Church stands in solidarity with long-term Haitian partners

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Through prayers, giving, friendship and family, Canadian Anglicans are connected to Haiti, a country devastated by a 7.0 magnitude earthquake Jan. 12. Already Canadian Anglicans have donated over $600,000 to the Primate’s World Relief and Development Fund (PWRDF), which is working with the ecumenical ACT Alliance to provide food, water, and shelter to Haiti’s most vulnerable.

Men hold back a crowd at a food distribution in the Santa Teresa camp in Petionville, Haiti. Hundreds of families left homeless by the Jan. 12 earthquake live here. The ACT Alliance provides a variety of services in this camp. PHOTO BY PAUL JEFFREY/ACT ALLIANCE
Men hold back a crowd at a food distribution in the Santa Teresa camp in Petionville, Haiti. Hundreds of families left homeless by the Jan. 12 earthquake live here. The ACT Alliance provides a variety of services in this camp. PHOTO BY PAUL JEFFREY/ACT ALLIANCE

But the links are deeper than just a response to this tragedy. Canadian Anglicans are connected to Haiti through the work of the national Partnerships Department, which for many years has partnered in God’s mission with the Episcopal Diocese of Haiti:

  • Volunteers in Mission have served in Haiti, including C.J. James, who provided administrative support to the Sisters of Saint Margaret in the mid-1990s.
  • For the past six years, Partnerships grants have assisted the Séminaire de Théologie de l’Église Épiscopale d’Haïti (STEEH) to train men and women for ordained ministry.
  • The Rev. Canon Dr. Ogé Beauvoir, a graduate of Montreal Diocesan College, is dean of STEEH. Previously, he served as General Synod missions personnel in the Latin America/Caribbean region and as mission coordinator for Partnerships.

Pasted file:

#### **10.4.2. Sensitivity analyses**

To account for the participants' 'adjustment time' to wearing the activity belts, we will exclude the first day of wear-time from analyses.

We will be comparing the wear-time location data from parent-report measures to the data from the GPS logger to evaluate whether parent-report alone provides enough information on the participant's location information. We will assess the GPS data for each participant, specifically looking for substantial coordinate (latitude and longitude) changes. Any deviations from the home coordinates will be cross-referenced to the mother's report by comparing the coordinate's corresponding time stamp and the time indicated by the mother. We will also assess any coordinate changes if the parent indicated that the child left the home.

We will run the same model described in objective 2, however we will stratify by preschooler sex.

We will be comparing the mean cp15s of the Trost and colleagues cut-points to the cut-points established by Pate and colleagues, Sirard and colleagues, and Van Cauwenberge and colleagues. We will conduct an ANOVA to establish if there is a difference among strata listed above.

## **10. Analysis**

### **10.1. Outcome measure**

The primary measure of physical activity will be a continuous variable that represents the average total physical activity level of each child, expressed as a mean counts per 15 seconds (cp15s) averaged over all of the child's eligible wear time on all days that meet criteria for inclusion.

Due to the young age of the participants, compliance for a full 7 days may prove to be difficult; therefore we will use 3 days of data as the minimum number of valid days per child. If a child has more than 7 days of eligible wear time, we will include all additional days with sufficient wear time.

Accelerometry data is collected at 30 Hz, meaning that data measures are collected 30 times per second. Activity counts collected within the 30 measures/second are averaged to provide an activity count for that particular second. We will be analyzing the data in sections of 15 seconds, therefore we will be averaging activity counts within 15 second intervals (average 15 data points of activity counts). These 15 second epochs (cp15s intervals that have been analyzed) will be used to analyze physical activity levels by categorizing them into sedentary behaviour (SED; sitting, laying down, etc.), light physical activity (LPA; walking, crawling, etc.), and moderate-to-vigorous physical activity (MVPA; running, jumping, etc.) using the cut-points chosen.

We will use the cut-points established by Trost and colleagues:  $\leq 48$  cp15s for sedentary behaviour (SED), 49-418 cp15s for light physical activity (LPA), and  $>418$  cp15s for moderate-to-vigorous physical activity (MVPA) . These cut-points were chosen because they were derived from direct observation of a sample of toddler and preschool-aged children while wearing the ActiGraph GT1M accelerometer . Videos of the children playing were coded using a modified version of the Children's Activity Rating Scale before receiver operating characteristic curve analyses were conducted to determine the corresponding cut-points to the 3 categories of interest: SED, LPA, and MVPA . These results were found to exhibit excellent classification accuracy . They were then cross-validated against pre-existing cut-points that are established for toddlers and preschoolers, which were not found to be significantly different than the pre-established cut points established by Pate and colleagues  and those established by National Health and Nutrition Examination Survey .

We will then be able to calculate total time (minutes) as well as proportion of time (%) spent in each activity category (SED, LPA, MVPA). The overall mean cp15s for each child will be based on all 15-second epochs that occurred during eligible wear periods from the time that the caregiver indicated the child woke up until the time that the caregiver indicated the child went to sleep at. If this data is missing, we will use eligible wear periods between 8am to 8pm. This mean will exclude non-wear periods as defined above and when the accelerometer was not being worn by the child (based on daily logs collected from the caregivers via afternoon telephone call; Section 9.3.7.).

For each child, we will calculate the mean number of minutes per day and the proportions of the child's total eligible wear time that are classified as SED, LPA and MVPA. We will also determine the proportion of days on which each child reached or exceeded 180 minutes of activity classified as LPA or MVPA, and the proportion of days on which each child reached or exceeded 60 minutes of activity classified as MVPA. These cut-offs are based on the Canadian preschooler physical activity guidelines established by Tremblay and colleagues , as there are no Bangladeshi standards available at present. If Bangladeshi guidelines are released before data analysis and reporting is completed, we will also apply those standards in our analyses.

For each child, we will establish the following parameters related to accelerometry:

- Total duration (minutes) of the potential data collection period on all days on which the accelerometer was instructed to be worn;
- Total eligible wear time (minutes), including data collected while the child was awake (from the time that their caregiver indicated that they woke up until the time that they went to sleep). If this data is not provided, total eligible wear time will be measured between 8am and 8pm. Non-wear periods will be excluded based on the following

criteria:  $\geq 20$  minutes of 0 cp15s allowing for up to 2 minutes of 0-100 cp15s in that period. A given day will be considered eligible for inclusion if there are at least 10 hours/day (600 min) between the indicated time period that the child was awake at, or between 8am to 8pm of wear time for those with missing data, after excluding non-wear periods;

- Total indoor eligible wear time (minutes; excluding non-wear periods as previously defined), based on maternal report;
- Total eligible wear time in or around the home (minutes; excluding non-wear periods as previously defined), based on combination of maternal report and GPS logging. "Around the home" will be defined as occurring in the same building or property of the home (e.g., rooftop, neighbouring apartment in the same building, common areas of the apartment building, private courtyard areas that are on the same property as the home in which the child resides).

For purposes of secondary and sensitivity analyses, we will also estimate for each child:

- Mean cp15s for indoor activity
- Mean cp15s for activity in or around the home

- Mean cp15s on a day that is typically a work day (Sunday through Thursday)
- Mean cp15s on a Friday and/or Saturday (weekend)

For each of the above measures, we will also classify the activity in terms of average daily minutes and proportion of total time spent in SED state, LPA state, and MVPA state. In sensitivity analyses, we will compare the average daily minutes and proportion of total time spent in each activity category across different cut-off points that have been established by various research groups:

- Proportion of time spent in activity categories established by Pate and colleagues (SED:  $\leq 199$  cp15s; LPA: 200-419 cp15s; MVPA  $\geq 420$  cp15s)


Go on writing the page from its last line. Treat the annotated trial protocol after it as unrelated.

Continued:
• Partnerships’ Global Relations Coordinator Dr. Andrea Mann visited these Haitian partners in Oct. 2009. (Read her report and view photos here [PDF].)

The Episcopal Diocese of Haiti suffered many losses in the earthquake. Many parishioners were among the displaced, injured, and dead, and many of the diocese’s buildings were destroyed, including Holy Trinity Cathedral, the bishop’s house, the convent of the Sisters of Saint Margaret and the Episcopal university and STEEH.

Partnerships staff have been keeping in touch with Haitian partners as much as possible. Canon Beauvoir and his wife Serette are safe and assisting the Right Rev. Jean Zaché Duracin, diocesan bishop, at a camp for displaced persons on the grounds of an Episcopal elementary school in Port-au-Prince. He is also working with several non-profits to coordinate the arrival of doctors, medical technicians, translators, and prescription medications.

For now, Canadian Anglicans are encouraged to continue to pray and donate to meet Haitians’ immediate needs through PWRDF. These donations can be made online and any funds donated before Feb. 12 will be matched by the federal government.

General Synod does not send personnel or volunteers to assist in immediate relief efforts. However, individuals are asked to prayerfully consider how they can help stand in long-term solidarity with Haitians. The Partnerships Department will be consulting with Bishop Duracin about the diocese’s long-term needs and there may be future opportunities to serve as a Volunteer in Mission, or to contribute to the reconstruction of the diocese’s buildings and ministry.

To seek or share more information about Canadian partnerships with the Episcopal Diocese of Haiti, contact Global Relations Coordinator Andrea Mann, Volunteers in Mission Coordinator Jill Cruse, or Director of Partnerships Henriette Thompson.


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